At least three bears will be killed in order to put an end to what one conservation officer says is a significant public safety risk at the Adams Lake Indian Band.
The remaining six or seven cubs will be tranquilized and sent to a rehabilitation facility in Smithers for the winter before being released into the wild, said Darcy MacPhee, an acting inspector for the conservation service.
“In a perfect world we’d prefer not to kill any (bears), but this isn’t a perfect world,” MacPhee told The Daily News. “Some will definitely have to be euthanized.”
MacPhee, two other COs and a wildlife biologist will be on the reserve today setting traps and tracking the bears. He expects it will take a couple of days to deal with the animals.
Officials with the Adams Lake band notified COs late last week about the bear problem. MacPhee said two families of bears — nine to 11 animals in total — are prowling the community, located where the South Thompson River meets Little Shuswap Lake on the outskirts of Chase.
The problem is twofold, he said. A hot, dry summer has dried up the berries. As a result, the bruins have come into the community for food.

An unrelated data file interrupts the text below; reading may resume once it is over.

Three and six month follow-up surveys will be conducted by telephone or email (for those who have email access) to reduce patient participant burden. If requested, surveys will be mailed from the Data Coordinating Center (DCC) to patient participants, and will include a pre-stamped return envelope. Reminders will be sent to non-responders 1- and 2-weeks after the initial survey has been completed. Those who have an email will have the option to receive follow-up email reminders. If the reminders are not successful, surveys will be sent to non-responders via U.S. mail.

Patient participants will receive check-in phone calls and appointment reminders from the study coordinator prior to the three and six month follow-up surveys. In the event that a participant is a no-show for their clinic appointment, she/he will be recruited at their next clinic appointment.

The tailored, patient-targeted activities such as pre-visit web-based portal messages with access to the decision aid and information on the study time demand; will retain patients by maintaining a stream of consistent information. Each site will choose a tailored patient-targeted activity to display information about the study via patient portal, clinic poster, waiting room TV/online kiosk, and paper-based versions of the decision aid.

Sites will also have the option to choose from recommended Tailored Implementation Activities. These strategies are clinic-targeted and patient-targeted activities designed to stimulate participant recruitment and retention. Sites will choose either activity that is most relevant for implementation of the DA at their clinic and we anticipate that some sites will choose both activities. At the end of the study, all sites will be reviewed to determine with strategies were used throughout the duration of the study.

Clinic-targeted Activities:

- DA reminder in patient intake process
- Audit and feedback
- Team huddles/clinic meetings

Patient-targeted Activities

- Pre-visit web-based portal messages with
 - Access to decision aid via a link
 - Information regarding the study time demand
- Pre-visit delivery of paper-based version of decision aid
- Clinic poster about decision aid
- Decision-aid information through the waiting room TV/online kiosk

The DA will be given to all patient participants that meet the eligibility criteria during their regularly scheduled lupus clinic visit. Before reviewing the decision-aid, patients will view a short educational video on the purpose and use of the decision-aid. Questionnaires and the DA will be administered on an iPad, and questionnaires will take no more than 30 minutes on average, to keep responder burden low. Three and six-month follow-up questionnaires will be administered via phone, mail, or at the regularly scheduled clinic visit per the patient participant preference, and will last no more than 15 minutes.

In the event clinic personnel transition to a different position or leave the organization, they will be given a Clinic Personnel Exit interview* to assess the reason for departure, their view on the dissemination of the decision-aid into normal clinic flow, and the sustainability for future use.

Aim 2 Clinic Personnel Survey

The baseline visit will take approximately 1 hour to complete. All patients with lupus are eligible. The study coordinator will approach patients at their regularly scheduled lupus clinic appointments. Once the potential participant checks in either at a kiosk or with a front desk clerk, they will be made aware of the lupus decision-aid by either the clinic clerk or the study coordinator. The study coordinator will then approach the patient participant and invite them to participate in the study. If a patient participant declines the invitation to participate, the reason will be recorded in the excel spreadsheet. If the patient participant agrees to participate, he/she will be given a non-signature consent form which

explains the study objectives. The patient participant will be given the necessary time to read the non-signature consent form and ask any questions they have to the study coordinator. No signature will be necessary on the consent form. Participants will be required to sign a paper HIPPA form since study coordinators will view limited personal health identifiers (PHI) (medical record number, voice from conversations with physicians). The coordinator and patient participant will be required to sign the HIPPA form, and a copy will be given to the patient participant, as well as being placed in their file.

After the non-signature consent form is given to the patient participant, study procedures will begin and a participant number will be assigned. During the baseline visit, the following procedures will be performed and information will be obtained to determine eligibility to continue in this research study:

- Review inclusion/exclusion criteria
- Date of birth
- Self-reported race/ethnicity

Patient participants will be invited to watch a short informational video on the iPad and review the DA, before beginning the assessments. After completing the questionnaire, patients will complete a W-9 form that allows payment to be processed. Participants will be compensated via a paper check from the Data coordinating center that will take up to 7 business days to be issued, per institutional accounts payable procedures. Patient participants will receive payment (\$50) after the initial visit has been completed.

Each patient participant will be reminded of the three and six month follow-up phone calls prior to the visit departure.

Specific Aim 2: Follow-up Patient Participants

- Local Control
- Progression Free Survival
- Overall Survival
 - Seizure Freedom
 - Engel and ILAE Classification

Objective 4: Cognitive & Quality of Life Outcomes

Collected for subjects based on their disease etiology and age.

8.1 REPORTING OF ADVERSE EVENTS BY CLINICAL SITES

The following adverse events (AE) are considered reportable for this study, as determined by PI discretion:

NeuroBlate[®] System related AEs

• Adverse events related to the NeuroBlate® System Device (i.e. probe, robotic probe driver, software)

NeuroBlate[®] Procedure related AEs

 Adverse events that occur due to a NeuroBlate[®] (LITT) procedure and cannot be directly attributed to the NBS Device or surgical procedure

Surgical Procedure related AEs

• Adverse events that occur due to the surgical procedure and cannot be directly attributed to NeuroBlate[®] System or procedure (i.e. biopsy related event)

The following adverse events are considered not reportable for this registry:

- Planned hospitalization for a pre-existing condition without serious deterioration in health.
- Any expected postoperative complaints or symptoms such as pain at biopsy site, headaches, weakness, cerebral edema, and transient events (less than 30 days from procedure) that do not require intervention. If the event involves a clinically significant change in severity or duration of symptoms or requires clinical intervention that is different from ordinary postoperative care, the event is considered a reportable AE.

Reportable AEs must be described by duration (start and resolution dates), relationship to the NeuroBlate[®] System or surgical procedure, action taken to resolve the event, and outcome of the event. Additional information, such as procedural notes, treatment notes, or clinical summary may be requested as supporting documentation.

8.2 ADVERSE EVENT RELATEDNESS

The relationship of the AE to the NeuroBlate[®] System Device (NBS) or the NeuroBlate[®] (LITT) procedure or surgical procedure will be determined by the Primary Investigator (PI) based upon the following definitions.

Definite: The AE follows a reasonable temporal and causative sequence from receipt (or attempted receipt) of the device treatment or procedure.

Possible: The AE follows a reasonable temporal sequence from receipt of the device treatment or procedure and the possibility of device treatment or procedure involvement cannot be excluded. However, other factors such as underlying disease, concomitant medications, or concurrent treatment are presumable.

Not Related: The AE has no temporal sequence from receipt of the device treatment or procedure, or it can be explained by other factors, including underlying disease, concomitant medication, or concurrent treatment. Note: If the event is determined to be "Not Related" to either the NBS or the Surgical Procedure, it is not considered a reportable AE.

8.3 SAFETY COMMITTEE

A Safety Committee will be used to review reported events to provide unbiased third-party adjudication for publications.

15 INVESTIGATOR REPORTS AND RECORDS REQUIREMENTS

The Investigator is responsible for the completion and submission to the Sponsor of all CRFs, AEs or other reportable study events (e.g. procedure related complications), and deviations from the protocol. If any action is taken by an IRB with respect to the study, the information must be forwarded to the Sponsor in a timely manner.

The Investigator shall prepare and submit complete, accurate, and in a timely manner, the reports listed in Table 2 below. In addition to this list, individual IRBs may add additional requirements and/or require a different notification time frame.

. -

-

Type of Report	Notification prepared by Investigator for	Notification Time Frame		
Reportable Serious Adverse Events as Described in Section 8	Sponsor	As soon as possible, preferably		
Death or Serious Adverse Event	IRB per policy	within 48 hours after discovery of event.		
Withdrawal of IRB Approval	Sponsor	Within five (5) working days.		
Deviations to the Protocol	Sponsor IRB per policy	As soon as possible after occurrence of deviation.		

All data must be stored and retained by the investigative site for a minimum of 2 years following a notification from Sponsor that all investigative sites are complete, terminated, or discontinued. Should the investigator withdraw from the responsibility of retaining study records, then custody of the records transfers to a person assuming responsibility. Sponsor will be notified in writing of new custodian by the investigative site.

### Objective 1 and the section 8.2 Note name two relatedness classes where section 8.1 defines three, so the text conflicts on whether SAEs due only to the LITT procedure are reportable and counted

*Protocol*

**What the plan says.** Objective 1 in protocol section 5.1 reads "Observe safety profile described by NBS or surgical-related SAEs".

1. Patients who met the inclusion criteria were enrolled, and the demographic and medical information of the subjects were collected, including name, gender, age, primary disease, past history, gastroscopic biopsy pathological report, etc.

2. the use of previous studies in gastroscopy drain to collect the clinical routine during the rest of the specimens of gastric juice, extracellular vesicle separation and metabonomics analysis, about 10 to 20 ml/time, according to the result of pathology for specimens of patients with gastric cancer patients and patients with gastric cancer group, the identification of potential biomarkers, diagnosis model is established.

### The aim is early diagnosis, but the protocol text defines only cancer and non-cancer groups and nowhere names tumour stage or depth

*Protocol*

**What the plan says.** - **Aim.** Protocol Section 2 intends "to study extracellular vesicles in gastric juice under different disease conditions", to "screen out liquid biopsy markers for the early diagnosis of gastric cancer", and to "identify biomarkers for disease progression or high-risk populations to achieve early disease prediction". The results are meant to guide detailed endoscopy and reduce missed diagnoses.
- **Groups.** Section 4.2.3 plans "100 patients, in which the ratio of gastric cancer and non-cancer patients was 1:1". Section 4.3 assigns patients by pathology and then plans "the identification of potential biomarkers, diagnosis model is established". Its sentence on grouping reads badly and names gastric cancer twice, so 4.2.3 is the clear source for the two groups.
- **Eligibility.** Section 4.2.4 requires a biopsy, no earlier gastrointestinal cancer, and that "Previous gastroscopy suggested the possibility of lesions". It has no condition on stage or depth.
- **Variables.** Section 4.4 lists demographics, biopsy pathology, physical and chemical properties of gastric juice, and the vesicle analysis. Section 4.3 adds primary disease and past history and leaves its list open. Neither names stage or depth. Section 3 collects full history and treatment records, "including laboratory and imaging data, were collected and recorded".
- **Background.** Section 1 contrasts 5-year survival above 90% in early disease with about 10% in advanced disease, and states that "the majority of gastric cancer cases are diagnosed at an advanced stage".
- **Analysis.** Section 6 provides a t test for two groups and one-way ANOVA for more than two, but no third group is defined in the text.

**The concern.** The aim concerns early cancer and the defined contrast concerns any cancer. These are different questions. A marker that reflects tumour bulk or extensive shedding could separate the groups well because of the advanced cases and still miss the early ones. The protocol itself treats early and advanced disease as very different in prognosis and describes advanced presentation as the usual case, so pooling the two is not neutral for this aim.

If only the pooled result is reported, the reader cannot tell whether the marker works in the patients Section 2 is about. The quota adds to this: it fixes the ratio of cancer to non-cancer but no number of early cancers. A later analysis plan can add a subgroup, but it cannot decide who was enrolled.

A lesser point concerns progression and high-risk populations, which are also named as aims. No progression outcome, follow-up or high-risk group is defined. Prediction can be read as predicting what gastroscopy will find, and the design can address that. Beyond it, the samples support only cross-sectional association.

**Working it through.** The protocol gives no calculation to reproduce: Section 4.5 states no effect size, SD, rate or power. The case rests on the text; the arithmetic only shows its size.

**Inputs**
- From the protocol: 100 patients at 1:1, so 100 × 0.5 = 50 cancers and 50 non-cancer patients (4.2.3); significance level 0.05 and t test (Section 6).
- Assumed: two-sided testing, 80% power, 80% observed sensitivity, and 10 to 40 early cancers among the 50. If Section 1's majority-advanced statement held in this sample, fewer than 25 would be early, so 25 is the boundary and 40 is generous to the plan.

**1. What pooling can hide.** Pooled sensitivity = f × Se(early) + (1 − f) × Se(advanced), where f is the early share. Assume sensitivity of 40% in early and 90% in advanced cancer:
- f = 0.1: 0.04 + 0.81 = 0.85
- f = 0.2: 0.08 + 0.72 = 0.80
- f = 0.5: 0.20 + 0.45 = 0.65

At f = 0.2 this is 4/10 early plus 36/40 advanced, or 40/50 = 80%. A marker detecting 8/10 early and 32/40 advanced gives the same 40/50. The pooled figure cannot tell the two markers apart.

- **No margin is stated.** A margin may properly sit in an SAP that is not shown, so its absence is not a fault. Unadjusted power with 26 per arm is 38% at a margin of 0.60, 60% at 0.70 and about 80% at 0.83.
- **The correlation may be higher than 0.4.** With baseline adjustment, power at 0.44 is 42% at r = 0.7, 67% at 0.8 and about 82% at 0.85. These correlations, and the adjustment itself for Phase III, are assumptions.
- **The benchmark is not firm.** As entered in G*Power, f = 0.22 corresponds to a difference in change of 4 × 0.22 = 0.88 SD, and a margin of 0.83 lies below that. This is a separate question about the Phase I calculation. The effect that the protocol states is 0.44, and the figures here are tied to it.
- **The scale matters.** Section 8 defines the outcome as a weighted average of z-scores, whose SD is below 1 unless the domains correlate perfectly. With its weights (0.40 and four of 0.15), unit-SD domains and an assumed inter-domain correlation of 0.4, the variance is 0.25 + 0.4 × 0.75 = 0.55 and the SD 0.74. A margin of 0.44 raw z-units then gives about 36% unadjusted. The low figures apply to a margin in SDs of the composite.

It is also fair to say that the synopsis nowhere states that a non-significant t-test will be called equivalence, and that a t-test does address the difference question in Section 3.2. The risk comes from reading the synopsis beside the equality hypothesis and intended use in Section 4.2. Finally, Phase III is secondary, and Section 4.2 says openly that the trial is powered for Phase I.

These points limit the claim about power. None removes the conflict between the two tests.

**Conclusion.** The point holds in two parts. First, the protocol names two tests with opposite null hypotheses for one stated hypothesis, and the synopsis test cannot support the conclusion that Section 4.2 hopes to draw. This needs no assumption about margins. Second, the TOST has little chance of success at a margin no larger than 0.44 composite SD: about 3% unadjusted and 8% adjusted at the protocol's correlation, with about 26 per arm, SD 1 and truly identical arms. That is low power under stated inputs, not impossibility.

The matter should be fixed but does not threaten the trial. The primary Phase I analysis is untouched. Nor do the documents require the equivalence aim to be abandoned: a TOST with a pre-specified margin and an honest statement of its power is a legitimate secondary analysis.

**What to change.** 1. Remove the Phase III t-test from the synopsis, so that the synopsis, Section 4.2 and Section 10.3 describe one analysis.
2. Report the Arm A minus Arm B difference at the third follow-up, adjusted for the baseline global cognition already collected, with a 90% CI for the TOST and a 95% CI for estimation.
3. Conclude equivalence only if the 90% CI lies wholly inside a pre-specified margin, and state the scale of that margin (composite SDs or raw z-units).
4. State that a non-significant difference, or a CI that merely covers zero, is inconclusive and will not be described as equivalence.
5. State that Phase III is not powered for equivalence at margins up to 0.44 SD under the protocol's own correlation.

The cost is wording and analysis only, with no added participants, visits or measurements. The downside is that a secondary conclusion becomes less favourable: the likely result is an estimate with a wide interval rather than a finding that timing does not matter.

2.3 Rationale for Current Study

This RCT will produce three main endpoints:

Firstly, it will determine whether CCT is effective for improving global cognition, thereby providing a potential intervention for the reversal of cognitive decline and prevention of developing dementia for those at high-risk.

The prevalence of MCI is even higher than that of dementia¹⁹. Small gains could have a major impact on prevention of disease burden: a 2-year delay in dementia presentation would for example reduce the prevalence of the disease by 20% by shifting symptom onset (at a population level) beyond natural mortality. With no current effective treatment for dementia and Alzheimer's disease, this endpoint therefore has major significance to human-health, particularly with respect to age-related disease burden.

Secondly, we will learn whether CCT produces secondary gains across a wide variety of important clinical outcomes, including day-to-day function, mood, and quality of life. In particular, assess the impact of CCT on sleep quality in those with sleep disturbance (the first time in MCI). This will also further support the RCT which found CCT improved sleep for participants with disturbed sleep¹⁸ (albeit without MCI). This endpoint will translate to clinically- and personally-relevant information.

Then there’s the ratio of bears.
“Instead of having nine bears spread over a very large area, they are in a very confined area,” he said. “It’s a significant public safety risk.”
There were two run-ins Monday night, said MacPhee. In one case a bear occupied a yard with a five-year-old child. In another, a bruin took a run at a man who was trying to drive the animal away.
An employee at the Sahhaltkum Daycare said bears spent most of the day Monday hanging out in an apple tree across the street. Two weeks ago one walked up a daycare window and peered in.
The woman, who declined to identify herself, said it’s unusual to have so many bears so close to people. She said the bear is an important part of her band’s culture and people hope the animals can be relocated.
An official with the Adams Lake Indian Band said the band will comment Wednesday.